kheru2006 (kheru2006) wrote,
kheru2006
kheru2006

Facing new retirement realities

Retiring well is a dream we share. But the retirement enjoyed by our grandparents and, perhaps our parents, was, in all likelihood, different from the retirement you and I will experience.

A few years ago, I created full day seminar entitled “New Retirement Realities”. It was first offered to financial planners, financial intermediaries and interested members of the public by the Financial Planning Association of Malaysia (FPAM).

Recently, though, I discovered large companies were keen to help their staff learn about three sweeping changes to the retirement landscape:

DELAYING RETIREMENT

Retirement is never the same for each of us.


Malaysia has extended our national retirement age. The public sector has seen it move from 55 to 56 to 58 and now, to 60. The private sector made that change in a single leap, from 55 to 60.

However, more must be done. Around the world, countries most serious about ensuring long-term economic viability for their citizens have settled on retirement ages ranging from 65 to 67.

In the aftermath of the global financial crisis of 2007 to 2009, the decimation of countless investment portfolios resulted in many people realising they would need to work another five to 10 years to make up for the monumental setback.

Despite Malaysia’s official retirement age of 60, I often work with clients who tell me their desired retirement age is between 65 and 70.

What about me? I wear three professional “hats” — consultant, professional speaker and writer. I love each job so much that, God willing, my planned retirement age is 75.

In truth, though, many more people would delay their retirement out of financial fear rather than personal passion.

According to a June study by Manulife Asset Management, “… almost 50 per cent of Malaysian investors ranked healthcare as one of their top five financial goals”. (The report, “Aging Asia 6—One Step Forward, Half a Step Back: Meeting Financial Goals in Asia”, may be accessed at www.manulifeam.com/agingasia).

The report went on to state that even though the Malaysian public healthcare system was publicly provided and heavily subsidised by the government, “… research reveals that out-of-pocket healthcare spending in Malaysia increased a daunting 11.9 per cent per annum over the past five years”.

People will work longer because lengthening the inflow of active income truncates full-blown retirement.

We are choosing to work longer because we are living longer.

All this is great news. However, we can’t escape in the singular truth that the longer we live the more money we will need.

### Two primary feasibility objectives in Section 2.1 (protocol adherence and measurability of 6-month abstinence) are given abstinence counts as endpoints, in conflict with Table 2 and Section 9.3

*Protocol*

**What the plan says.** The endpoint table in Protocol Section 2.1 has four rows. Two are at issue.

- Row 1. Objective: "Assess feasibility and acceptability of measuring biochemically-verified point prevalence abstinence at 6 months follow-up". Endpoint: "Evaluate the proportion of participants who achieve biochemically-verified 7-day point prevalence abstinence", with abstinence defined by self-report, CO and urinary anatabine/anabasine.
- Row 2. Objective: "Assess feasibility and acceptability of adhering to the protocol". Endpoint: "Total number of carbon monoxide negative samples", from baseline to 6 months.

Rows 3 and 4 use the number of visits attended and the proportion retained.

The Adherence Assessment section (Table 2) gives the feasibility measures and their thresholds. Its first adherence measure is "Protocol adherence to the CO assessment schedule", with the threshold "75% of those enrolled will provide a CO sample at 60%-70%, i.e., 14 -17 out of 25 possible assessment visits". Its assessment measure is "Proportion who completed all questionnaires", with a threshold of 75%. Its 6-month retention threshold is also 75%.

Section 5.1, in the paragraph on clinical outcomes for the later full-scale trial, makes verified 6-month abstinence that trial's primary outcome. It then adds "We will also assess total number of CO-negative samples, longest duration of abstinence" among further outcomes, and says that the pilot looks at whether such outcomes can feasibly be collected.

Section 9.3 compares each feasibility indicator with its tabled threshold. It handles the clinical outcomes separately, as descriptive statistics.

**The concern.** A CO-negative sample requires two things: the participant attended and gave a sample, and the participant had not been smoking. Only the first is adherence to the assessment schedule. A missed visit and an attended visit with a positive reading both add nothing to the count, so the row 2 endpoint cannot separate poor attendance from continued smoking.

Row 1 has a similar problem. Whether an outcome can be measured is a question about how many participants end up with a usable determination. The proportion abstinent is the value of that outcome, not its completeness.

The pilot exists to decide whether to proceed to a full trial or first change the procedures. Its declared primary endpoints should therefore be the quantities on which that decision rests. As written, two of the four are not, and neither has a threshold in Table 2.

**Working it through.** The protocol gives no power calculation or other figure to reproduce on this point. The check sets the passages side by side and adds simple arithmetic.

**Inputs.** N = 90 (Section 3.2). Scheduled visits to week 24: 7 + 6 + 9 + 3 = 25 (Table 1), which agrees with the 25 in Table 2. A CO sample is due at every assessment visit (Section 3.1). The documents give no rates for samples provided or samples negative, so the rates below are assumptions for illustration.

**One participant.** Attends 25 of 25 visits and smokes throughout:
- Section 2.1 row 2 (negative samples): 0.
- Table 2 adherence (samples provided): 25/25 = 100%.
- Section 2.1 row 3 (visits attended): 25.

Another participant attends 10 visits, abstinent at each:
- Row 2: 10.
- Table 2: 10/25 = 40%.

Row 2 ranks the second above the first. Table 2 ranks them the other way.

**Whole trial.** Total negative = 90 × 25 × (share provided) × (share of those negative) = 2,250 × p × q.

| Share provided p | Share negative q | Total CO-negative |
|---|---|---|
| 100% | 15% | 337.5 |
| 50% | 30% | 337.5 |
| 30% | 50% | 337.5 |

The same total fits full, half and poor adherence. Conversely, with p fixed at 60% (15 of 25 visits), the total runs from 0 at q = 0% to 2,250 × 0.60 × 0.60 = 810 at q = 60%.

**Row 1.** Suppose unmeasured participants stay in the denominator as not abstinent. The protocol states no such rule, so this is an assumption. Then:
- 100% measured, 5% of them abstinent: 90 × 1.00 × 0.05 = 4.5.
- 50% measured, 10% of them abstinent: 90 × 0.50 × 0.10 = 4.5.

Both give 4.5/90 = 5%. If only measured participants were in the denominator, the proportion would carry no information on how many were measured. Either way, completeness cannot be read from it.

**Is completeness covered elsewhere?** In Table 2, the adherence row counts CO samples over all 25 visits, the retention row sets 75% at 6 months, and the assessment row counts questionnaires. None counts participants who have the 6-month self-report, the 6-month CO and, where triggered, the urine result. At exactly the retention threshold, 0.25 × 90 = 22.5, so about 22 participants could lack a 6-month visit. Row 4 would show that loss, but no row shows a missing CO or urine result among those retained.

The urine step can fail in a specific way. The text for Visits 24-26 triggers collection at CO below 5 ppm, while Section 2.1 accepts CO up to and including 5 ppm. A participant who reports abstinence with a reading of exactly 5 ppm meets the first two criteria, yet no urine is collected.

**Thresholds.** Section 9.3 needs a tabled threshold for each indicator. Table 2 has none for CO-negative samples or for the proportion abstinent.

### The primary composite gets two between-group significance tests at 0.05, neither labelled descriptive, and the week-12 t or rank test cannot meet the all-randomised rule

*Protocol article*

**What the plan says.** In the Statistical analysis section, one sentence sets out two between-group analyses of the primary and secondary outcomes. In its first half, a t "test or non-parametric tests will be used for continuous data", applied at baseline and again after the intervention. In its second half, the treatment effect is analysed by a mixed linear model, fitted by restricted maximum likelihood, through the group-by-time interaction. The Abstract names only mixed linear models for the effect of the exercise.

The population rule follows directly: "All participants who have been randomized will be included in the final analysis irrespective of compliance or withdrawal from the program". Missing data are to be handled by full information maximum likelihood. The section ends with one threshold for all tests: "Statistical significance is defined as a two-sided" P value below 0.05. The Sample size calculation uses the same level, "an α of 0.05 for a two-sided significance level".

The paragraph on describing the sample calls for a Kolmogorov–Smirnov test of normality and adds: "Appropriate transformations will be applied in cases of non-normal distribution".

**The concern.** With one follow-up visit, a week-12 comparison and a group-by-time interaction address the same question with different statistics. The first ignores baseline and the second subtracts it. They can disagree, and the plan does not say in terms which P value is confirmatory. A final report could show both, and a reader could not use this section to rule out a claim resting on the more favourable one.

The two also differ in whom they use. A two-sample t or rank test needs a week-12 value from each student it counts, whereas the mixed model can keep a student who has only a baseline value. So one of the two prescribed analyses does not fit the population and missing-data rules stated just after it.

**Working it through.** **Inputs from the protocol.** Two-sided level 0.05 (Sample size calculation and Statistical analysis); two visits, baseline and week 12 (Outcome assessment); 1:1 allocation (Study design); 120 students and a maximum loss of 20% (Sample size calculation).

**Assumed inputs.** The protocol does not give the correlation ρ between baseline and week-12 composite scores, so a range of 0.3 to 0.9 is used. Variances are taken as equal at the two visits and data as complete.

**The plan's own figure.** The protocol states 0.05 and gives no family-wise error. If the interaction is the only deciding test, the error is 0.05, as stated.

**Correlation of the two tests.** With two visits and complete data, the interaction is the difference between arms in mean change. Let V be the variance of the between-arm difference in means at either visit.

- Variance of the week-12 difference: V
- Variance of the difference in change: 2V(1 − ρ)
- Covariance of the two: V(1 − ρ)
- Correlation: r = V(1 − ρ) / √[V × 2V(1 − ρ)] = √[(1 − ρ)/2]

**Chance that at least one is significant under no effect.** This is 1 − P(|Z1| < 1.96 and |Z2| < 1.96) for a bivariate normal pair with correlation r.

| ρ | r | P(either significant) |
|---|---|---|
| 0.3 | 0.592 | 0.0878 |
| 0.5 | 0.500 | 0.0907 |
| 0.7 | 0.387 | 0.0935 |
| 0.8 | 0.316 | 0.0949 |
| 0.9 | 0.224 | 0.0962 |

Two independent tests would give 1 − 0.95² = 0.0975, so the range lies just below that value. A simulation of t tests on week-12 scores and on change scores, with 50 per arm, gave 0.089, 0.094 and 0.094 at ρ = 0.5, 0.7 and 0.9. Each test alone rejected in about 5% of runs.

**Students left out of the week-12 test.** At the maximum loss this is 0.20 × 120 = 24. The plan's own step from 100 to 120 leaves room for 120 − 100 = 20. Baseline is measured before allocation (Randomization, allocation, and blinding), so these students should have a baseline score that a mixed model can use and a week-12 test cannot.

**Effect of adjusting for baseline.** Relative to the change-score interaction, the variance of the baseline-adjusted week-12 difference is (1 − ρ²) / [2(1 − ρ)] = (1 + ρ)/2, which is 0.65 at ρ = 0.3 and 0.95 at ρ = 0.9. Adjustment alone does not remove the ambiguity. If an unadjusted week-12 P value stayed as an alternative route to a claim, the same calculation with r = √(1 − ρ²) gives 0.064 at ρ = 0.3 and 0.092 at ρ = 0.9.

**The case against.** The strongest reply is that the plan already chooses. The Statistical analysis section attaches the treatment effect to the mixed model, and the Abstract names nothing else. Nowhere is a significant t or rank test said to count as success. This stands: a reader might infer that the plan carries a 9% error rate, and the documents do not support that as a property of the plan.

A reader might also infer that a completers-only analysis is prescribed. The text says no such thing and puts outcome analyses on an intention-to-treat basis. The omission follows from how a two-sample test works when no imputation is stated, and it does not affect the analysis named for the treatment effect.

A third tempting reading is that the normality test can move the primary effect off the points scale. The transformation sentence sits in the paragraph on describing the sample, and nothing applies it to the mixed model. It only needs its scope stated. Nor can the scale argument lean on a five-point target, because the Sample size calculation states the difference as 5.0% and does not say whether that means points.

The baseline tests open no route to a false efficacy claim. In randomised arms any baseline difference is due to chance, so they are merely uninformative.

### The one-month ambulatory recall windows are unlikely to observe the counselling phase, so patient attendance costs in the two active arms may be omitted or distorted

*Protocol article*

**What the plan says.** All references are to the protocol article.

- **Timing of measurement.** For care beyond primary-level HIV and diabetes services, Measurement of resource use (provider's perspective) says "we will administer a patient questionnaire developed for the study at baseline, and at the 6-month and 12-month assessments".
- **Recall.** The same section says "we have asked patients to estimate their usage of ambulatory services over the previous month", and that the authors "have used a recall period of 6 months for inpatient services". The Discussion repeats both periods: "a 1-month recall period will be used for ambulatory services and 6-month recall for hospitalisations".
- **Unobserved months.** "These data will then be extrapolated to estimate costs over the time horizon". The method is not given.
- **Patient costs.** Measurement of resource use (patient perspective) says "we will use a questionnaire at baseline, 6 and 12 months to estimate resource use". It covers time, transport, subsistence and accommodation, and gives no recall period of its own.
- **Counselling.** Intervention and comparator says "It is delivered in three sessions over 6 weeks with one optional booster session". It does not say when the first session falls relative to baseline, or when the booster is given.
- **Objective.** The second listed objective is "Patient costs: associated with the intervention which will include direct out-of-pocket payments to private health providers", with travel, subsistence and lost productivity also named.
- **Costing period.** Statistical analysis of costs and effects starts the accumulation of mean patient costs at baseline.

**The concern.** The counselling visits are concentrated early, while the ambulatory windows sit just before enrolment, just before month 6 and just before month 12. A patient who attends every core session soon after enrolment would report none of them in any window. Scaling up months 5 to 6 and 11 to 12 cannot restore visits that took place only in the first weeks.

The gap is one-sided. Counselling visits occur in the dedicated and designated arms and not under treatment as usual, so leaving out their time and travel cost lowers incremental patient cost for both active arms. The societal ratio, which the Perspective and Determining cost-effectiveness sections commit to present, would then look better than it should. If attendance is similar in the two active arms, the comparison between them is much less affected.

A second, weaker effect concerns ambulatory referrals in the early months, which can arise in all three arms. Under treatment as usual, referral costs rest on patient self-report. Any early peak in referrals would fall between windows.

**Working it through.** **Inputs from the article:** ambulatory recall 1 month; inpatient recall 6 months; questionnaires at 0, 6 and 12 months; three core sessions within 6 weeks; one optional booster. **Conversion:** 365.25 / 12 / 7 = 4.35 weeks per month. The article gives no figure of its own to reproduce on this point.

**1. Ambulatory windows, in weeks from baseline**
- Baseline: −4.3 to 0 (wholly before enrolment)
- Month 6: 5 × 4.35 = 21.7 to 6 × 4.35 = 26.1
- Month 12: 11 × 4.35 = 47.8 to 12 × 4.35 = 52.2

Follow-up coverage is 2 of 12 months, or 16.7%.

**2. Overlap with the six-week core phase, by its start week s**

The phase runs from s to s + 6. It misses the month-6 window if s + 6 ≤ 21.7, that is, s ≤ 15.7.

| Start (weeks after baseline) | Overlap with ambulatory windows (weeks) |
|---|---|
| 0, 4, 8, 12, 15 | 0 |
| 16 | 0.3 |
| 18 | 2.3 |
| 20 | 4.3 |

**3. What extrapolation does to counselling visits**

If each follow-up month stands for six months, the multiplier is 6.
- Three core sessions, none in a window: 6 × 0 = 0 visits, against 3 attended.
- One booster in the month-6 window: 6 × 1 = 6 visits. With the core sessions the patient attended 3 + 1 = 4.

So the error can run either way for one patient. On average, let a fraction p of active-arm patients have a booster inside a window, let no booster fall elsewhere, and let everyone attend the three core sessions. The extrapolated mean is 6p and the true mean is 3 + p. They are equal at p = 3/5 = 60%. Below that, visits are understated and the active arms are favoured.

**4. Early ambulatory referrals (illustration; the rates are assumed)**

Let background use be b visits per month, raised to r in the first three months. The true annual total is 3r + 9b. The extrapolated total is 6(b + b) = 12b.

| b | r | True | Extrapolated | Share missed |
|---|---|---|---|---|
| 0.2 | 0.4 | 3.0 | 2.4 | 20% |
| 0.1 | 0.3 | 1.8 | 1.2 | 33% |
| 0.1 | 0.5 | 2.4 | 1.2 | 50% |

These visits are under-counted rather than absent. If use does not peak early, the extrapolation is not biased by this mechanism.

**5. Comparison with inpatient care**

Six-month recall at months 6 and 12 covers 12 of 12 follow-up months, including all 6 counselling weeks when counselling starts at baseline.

DOING MORE IN RETIREMENT

Also, the healthier we are in old age, the more we can do and, therefore, the more we will want to do.

The longer we work, the greater the likelihood we will generate more active income from our toil and thought, and more passive income from our portfolios.

Many of tomorrow’s semi-retirees and retirees at 70 will be in better shape than their parents were at 60; we will have legions of spry geriatrics scuba diving, mountain climbing and marathoning.

I also envisage, over the next three decades, waves of wealthy retirees forming the backbone of the experimental space tourism industry. (To learn more check out the progress of Richard Branson’s Virgin Galactic (www.virgingalactic.com), Jeff Bezos’ Blue Origin (www.blueorigin.com) and Elon Musk’s Space X (www.spacex.com.)

EXERCISING PERSONAL RESPONSIBILITY

Growing your income faster than inflation erodes it is essential.

So, if economic salvation is unlikely to come from the government, and if the past norm of long-term employment with one single, stable company is evaporating like dew under the sun, what are we supposed to do to prepare for the new retirement realities awaiting us around the bend?

Channel unspent slices of your active income into a well-diversified portfolio over several decades to create a future flood of passive income that will allow you to thrive within the new retirement realities of the mid-21st century.

Rajen Devadason, the writer is a Securities Commission-licensed financial planner, professional speaker and author. Read his free articles at www.FreeCoolArticles.com. He may be connected on LinkedIn at
https://www.linkedin.com/in/rajendevadason or followed on Twitter @RajenDevadason or emailed at rajen@RajenDevadason.com  NST Opinion 24 August 2015
Tags: retirement
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